By allowing ads to appear on this site, you support the local businesses who, in turn, support great journalism.
State Homeland security groups discuss recent shootings, terrorism at summit
Placeholder Image

State security leaders gathered Tuesday to brief each other on their network of interdepartmental support in counterterrorism and remembering to say something when you see something.

“How many of you know about the Toccoa Four that were arrested, and they’re now doing federal time?” Jerry Rioux asked as a few hands went up at the Hall County Government Center. “That started with a simple telephone call on a tip line.”

Rioux referred to four men who prosecutors believed participated in a domestic terrorism conspiracy.

Rioux and Assistant Special Agent in Charge Jeff Roesler presented for the Georgia Information Sharing Analysis Center at Hall County’s second annual Homeland Security Summit Tuesday in Gainesville. The analysis center works as a specialized unit of the Georgia Bureau of Investigation.

Gov. Nathan Deal opened up Tuesday morning’s summit discussing the state’s emergency preparedness for winter weather and other emergencies.

In order for all Georgia residents to have “contingency plans in place for whatever the future may hold,” Deal signed a proclamation to make September National Preparedness Month in Georgia.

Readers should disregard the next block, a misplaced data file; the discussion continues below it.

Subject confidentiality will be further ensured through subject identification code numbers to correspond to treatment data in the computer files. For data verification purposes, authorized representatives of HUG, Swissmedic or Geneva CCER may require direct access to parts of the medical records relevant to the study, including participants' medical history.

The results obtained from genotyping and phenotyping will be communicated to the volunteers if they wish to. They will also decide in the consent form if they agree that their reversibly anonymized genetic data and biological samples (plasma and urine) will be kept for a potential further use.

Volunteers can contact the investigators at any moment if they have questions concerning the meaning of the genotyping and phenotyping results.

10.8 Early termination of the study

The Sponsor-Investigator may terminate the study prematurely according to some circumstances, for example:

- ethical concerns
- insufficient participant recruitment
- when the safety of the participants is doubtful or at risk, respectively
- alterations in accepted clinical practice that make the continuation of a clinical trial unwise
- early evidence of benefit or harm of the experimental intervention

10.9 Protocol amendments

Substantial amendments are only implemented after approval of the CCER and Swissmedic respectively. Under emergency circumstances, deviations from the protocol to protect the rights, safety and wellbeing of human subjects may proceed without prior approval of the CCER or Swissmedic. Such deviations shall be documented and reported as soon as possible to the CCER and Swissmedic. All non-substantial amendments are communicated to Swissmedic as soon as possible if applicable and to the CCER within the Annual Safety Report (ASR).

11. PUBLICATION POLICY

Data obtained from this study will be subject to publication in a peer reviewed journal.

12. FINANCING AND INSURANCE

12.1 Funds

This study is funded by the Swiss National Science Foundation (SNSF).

During the question-and-answer segment, GBI Director Vernon Keenan addressed a concern about the recent movie theater shootings. Two people died in a July 23 movie theater shooting in Louisiana, and multiple people were injured in a shooting in Tennessee last week.

“The problem we’ve got to deal with is that we’re going to have individuals that are going to decide they want to become an active shooter and inflict mass casualties,” Keenan said. “It doesn’t necessarily have to be in a theater. It can be in a shopping mall. It can be in a service station. It can be anywhere there’s a collection of people.”

Roesler said he’s seen a good amount of change in the last year, as would-be criminal groups in the past would spend a longer time conspiring and that would allow law enforcement to track them.

“What we’ve seen over the past year, whether it’s ISIL and their propaganda, is that time has seriously begun to crunch,” he said. “Sometimes it’s hours. Sometimes it’s minutes.”

Regional events